Sheikh Sabah Al Ahmad Al Sabah, the ruler of Kuwait who drew on his decades as the oil-rich nation’s top diplomat to push for closer ties to Iraq after the 1990 Gulf War and solutions to other regional crises, died Tuesday. He was 91.
In a Middle East replete with elderly rulers, Sheikh Sabah stood out for his efforts at pushing for diplomacy to resolve a bitter dispute between Qatar and other Arab nations that continues to this day.
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His 2006 ascension in Kuwait, a staunch U.S. ally since the American-led war that expelled occupying Iraqi troops, came after parliament voted unanimously to oust his predecessor, the ailing Sheikh Saad Al Abdullah Al Sabah, just nine days into his rule.
Yet as Kuwait’s ruling emir, he struggled with internal political disputes, the fallout of the 2011 Arab Spring protests and seesawing crude oil prices that chewed into a national budget providing cradle-to-grave subsidies.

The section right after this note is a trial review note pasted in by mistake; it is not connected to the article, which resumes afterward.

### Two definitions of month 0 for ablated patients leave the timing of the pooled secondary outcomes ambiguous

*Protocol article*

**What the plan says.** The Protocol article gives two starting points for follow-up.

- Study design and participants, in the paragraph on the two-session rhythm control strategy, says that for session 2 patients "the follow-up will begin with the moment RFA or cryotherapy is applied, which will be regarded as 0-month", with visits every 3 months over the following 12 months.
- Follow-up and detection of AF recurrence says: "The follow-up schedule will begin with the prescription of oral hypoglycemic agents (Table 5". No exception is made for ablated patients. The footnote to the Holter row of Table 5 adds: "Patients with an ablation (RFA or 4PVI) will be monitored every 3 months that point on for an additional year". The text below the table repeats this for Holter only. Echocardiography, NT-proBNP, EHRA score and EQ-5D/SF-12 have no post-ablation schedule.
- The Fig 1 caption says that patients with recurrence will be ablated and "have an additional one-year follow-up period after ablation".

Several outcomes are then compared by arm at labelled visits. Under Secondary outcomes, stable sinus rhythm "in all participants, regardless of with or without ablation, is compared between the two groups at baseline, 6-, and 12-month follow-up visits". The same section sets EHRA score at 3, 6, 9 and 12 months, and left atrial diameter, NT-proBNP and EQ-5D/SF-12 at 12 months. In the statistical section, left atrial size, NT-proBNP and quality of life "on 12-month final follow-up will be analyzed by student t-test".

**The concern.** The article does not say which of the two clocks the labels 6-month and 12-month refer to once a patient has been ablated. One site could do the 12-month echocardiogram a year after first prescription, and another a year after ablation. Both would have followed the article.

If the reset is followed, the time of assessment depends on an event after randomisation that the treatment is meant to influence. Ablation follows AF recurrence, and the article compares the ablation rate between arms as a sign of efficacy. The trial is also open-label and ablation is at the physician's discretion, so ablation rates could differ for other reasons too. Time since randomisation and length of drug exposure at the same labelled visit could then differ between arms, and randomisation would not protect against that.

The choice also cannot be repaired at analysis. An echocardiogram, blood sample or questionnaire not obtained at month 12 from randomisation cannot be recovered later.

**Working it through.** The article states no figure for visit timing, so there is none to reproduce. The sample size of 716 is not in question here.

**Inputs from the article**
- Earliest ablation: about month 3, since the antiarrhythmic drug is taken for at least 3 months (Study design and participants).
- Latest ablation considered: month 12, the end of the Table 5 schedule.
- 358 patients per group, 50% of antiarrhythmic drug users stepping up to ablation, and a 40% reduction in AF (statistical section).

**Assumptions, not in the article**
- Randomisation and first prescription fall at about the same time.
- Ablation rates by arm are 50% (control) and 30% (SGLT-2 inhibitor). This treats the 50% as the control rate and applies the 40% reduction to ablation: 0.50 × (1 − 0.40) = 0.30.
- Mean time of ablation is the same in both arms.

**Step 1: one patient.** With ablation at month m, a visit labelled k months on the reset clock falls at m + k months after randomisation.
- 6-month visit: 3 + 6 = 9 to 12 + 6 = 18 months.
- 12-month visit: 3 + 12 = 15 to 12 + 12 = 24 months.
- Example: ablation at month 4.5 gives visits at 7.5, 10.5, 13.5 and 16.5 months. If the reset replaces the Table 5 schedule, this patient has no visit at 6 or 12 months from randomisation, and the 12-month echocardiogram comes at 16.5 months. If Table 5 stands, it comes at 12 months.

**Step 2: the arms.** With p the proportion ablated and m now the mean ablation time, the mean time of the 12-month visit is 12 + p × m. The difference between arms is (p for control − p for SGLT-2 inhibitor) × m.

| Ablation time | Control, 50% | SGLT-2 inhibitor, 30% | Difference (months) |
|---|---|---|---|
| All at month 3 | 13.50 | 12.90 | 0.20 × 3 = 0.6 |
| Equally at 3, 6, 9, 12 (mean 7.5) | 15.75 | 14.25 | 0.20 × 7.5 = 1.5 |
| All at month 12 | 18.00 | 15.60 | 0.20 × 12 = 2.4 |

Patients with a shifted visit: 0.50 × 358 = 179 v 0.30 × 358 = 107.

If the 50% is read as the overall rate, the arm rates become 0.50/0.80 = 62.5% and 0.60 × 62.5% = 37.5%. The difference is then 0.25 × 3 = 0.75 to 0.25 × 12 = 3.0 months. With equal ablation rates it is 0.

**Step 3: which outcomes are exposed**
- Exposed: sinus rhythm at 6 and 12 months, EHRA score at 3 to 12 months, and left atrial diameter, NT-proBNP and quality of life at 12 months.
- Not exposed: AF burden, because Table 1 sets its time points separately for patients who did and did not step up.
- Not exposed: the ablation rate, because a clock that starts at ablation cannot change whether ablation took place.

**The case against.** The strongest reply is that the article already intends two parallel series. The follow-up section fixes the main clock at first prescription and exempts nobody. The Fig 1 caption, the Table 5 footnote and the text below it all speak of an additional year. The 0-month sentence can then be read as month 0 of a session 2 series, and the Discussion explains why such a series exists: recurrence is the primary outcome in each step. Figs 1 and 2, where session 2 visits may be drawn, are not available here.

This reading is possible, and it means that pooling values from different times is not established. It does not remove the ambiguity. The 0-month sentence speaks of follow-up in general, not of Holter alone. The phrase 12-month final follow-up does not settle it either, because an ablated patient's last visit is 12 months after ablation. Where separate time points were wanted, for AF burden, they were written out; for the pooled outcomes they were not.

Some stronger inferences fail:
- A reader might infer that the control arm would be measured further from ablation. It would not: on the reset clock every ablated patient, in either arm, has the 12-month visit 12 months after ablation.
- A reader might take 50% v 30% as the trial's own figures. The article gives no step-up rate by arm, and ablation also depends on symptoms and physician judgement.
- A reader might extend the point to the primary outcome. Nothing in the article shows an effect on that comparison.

“He represents the older generation of Gulf leaders who valued discretion and moderation and the importance of personal ties amongst fellow monarchs,” said Kristin Diwan, a senior resident scholar at the Arab Gulf States Institute in Washington who studies Kuwait. “No question he has suffered from the lack of deference and respect shown by the younger and more brash young princes holding power today.”
State television announced his death after playing Quranic prayers.
Sheikh Sabah is expected to be succeeded by his half brother, the crown prince Sheikh Nawaf Al Ahmad Al Sabah.